To determine whether the Cbln1-GluD2 complex was also capable of inducing functional synapses in vivo, we injected HA-Cbln1 into the subarachnoid supracerebellar space above the cerebellar vermis in adult cbln1-null (10), GluD2-null, or cbln1/GluD2-null mice. Cbln1/GluD2-null mice displayed ataxia (fig. S6) and a reduced number of PF-Purkinje cell synapses (Fig. 2C) (5). Although a single injection of HA-Cbln1 (1 μg/g body weight) restored the ultrastructures of PF–Purkinje cell synapses in adult cbln1-null mice (10), it was ineffective in the GluD2-null or cbln1/GluD2-null cerebellum (Fig. 2C). We also assessed the recovery of functional PF–Purkinje cell synapses by recording PF-evoked excitatory postsynaptic currents (PF-EPSCs) using the whole-cell recordings in cerebellar slices. We injected Sindbis virus carrying a gene encoding GluD2 with green fluorescent protein (GFP) (Sin-GluD2-GFP) into the subarachnoidal space of cbln1/GluD2-null mice (aged 26 to 33 days) with or without HA-Cbln1 (Fig. 2D). Although the expression of GluD2 restored the reduced PF-EPSCs in adult GluD2-null mice (2), it was ineffective for cbln1/GluD2-null Purkinje cells (Fig. 2D). When HA-Cbln1 was injected together with Sin-GluD2-GFP, cbln1/GluD2-null Purkinje cells displayed PF-EPSCs comparable to those in wild-type Purkinje cells, and these were significantly larger than those transduced with Sin-GluD2-GFP or Sin-GFP [n = 30 each; analysis of variance (ANOVA) followed by Bonferroni test, P < 0.001] (Fig. 2D).

To further define the roles of each component of the Cbln1-GluD2 complex for organizing synapses, we used a bead-induced synaptic differentiation assay. First, to examine if Cbln1 alone could induce presynaptic terminals, we incubated cbln1-null granule cells with beads coated with HA-CS-Cbln1 or HA-Cbln1 (Fig. 3A). Immunocytochemical analysis using an antibody against synapsin I (a marker for presynaptic terminals) revealed that presynaptic terminals accumulated only on beads coated with HA-Cbln1, even in the absence of GluD2 (Fig. 3A). In addition, significant FM4-64 fluorescence was detected on the beads coated with HA-Cbln1 (Fig. 3B). Further, synapsin I–immunopositive terminals accumulated around HA-Cbln1–coated beads at extrasynaptic sites that lacked endogenous AMPA receptor clusters (Fig. 3C).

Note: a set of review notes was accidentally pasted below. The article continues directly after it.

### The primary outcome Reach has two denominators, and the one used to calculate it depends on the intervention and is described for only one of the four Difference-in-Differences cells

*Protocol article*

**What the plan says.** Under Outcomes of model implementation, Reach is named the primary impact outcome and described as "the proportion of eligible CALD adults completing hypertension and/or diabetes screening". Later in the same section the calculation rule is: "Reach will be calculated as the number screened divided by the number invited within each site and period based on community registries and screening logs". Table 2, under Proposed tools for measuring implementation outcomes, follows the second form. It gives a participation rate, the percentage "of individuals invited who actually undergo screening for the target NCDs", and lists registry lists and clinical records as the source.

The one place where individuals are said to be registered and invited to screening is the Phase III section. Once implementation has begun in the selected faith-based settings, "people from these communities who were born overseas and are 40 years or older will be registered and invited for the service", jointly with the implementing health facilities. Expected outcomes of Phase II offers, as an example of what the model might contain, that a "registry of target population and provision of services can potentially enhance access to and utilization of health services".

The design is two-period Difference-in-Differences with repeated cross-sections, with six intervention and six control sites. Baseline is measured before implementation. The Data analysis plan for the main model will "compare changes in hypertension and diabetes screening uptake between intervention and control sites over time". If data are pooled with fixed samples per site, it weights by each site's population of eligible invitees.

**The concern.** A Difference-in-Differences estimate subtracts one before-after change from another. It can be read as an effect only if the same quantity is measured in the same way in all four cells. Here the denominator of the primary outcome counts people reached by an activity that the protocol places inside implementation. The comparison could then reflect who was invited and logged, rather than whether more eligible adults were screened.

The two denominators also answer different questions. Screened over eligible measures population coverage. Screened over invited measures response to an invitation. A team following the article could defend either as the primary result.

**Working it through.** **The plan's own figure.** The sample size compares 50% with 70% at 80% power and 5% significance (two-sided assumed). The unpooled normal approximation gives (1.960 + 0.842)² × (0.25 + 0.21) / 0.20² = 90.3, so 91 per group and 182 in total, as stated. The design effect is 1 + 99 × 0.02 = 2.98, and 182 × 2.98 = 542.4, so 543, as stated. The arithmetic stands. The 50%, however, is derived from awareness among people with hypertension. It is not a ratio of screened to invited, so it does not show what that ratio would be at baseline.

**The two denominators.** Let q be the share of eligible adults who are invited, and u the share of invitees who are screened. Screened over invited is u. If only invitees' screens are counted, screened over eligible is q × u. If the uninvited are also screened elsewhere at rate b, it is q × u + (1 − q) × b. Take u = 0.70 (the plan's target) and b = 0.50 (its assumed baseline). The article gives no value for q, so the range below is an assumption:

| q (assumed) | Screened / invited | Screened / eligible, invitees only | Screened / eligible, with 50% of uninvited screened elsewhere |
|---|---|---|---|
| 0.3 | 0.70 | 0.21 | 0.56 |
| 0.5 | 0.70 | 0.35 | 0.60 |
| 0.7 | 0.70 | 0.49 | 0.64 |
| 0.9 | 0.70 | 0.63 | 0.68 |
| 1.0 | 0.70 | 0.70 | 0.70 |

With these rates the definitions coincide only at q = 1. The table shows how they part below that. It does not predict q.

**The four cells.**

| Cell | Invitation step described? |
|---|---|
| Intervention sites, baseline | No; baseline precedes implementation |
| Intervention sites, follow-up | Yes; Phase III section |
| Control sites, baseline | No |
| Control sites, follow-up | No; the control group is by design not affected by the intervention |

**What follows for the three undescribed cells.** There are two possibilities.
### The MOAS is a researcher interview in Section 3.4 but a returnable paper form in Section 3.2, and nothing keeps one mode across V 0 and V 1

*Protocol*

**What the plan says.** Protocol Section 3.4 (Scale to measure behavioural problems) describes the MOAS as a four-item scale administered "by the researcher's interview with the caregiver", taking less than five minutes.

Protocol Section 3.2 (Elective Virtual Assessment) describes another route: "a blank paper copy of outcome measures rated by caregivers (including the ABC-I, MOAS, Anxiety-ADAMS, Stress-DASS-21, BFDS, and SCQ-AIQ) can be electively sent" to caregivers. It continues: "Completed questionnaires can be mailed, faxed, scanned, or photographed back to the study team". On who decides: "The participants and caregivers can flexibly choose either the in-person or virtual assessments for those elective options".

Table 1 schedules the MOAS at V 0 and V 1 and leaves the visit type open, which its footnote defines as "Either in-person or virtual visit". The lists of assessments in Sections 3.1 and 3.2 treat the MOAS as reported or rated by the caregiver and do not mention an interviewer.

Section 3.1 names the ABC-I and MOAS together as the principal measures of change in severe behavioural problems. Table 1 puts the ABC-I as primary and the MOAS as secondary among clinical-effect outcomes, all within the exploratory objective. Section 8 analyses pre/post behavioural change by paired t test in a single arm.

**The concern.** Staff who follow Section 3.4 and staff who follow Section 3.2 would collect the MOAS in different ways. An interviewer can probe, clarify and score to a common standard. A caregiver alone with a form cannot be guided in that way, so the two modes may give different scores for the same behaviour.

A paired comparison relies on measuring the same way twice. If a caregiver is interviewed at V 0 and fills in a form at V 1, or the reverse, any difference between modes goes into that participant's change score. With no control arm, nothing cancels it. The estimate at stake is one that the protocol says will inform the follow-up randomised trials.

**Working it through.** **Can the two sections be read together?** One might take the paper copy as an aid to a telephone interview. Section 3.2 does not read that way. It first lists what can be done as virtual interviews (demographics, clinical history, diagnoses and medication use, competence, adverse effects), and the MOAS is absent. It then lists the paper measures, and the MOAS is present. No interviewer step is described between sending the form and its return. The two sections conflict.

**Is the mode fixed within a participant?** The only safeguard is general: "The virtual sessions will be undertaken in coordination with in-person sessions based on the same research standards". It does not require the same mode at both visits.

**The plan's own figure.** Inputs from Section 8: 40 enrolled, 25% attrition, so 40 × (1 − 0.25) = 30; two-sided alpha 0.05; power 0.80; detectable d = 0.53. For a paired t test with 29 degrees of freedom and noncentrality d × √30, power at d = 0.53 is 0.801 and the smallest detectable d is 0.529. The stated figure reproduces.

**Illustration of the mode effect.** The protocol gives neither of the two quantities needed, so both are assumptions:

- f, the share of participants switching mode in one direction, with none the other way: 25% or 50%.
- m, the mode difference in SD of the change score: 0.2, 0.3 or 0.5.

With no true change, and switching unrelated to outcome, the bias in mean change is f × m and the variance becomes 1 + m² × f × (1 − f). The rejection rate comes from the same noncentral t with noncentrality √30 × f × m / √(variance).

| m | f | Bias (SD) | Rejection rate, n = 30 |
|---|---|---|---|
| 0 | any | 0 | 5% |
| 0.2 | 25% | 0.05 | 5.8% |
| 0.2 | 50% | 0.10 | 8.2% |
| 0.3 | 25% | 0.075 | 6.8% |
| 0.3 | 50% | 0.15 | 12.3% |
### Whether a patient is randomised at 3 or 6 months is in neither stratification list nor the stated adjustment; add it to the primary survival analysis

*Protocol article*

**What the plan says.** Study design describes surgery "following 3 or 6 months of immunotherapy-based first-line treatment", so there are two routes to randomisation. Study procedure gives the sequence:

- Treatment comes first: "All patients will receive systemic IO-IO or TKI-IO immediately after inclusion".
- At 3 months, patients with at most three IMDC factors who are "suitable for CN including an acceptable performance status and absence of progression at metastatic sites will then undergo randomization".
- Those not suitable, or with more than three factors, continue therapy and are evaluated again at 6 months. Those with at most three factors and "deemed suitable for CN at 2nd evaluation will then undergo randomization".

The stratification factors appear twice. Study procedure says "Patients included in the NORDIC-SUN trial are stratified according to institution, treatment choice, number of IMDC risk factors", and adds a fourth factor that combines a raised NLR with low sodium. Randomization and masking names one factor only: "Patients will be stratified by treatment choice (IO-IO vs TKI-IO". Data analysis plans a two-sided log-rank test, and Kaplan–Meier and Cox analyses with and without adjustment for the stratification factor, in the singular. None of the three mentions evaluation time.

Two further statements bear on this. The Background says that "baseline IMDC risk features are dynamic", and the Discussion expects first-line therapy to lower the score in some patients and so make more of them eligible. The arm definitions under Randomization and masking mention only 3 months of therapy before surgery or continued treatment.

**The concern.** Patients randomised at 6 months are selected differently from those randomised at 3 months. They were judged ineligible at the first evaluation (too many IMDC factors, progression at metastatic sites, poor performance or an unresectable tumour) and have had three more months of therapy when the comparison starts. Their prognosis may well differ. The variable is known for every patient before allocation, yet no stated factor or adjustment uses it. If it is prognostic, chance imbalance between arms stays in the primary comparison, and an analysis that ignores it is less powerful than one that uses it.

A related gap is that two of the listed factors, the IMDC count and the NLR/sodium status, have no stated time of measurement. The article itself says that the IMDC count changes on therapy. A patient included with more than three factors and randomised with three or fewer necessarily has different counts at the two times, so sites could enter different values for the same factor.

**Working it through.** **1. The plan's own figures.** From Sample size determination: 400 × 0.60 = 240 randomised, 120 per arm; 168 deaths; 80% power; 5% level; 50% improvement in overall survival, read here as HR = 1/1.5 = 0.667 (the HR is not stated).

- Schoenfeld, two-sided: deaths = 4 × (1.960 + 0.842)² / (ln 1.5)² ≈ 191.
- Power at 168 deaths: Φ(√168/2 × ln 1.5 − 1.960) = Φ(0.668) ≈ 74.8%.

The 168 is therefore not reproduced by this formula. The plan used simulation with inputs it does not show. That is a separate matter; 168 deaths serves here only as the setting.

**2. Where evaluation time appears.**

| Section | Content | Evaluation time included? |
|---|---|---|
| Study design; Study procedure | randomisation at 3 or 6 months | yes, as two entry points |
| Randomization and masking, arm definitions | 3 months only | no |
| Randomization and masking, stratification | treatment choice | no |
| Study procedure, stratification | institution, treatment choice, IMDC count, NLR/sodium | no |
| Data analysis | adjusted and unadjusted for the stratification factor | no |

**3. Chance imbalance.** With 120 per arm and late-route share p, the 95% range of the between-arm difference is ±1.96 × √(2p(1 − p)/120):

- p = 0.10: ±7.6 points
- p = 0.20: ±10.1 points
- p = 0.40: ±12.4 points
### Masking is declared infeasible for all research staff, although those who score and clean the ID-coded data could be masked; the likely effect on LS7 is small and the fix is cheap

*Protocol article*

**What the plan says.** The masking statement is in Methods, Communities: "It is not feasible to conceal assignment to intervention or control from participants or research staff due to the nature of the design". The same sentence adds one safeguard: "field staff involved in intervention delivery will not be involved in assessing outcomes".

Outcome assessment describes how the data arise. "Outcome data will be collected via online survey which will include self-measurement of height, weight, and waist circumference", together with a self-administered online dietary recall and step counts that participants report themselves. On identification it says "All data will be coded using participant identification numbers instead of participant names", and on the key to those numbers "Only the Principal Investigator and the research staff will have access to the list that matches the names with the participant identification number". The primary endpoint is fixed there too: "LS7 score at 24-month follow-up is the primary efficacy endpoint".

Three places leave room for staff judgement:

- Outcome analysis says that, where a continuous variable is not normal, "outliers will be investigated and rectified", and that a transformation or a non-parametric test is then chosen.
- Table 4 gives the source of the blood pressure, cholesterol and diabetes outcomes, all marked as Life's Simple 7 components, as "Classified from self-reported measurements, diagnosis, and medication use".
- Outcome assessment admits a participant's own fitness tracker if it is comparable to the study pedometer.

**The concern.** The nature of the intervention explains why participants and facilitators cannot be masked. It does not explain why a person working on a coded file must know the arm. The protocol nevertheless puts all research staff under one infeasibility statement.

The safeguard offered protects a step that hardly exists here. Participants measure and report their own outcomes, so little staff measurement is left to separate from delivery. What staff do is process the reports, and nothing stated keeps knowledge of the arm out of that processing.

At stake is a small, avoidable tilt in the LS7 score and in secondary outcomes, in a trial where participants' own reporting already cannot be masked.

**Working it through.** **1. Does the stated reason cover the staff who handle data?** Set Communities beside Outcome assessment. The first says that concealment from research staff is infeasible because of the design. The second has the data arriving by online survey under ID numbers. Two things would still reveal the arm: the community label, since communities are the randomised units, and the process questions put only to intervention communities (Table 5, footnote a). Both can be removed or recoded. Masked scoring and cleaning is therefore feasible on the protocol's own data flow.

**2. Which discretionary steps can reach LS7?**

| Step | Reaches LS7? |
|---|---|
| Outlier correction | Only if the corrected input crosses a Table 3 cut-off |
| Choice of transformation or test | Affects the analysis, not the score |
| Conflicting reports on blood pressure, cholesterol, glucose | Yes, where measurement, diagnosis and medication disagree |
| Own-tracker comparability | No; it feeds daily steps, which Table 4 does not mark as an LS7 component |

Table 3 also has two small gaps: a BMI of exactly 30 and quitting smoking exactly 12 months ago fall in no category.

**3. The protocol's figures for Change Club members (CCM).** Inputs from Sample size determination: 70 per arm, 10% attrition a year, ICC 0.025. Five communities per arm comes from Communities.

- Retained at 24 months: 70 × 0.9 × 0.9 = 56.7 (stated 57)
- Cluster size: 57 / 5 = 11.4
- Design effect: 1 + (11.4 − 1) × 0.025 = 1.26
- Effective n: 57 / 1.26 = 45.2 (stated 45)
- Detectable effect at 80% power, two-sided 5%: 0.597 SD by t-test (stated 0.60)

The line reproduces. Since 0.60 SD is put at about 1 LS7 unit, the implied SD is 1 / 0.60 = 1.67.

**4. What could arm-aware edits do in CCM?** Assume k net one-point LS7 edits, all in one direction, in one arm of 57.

Fig. 3

Cbln1 is a direct presynaptic organizer. (A to C) HA-Cbln1 or HA-CS-Cbln1 was conjugated with beads and added to cbln1-null granule cells at 8 DIV as illustrated in the schematic diagram. (A) HA-Cbln1 immobilized on beads was sufficient for the accumulation of presynaptic terminals. (Left) Confocal images of granule cells (13 DIV) immunostained for synapsin I (red) and beads (green). Regions marked by the white boxes are enlarged below. Scale bars, 50 μm and 20 μm. The averaged intensity of synapsin I in the bead area is quantified on the right. At least 30 fields were analyzed in three independent experiments. **P = 1.05 × 10−11. (B) HA-Cbln1 immobilized on beads was sufficient for the accumulation of functional presynaptic terminals. At 13 DIV, functional presynaptic terminals were labeled with FM4-64 (red). Scale bar, 20 μm. (C) Synaptic terminals were directly induced by HA-Cbln1–coated beads. Synapsin I–immunopositive terminals (red) were induced around HA-Cbln1–coated beads (arrowheads), which were located at extrasynaptic sites lacking endogenous AMPA receptors (pan GluA, green). Scale bar, 20 μm.

To determine whether the Cbln1-GluD2 complex could also convey signals to postsynaptic sites, we incubated cbln1-null Purkinje cells with beads coated with HA-Cbln1. Immunocytochemical analysis showed that GluD2 clustered in Purkinje cells around beads coated with HA-Cbln1, but not those coated with HA-CS-Cbln1 (not shown) or beads alone (Fig. 4A). GluD2 clustering was also induced around HA-Cbln1–coated beads at extrasynaptic sites that lacked endogenous synapsin I–immunopositive presynaptic terminals (fig. S7). Further, HA-Cbln1–coated beads induced clustering of GluD2 and GluD2ext-GluK2, but not GluD2∆NTD, GluK2, or GluK2ext-GluD2, in HEK293 cells (fig. S8).

Fig. 4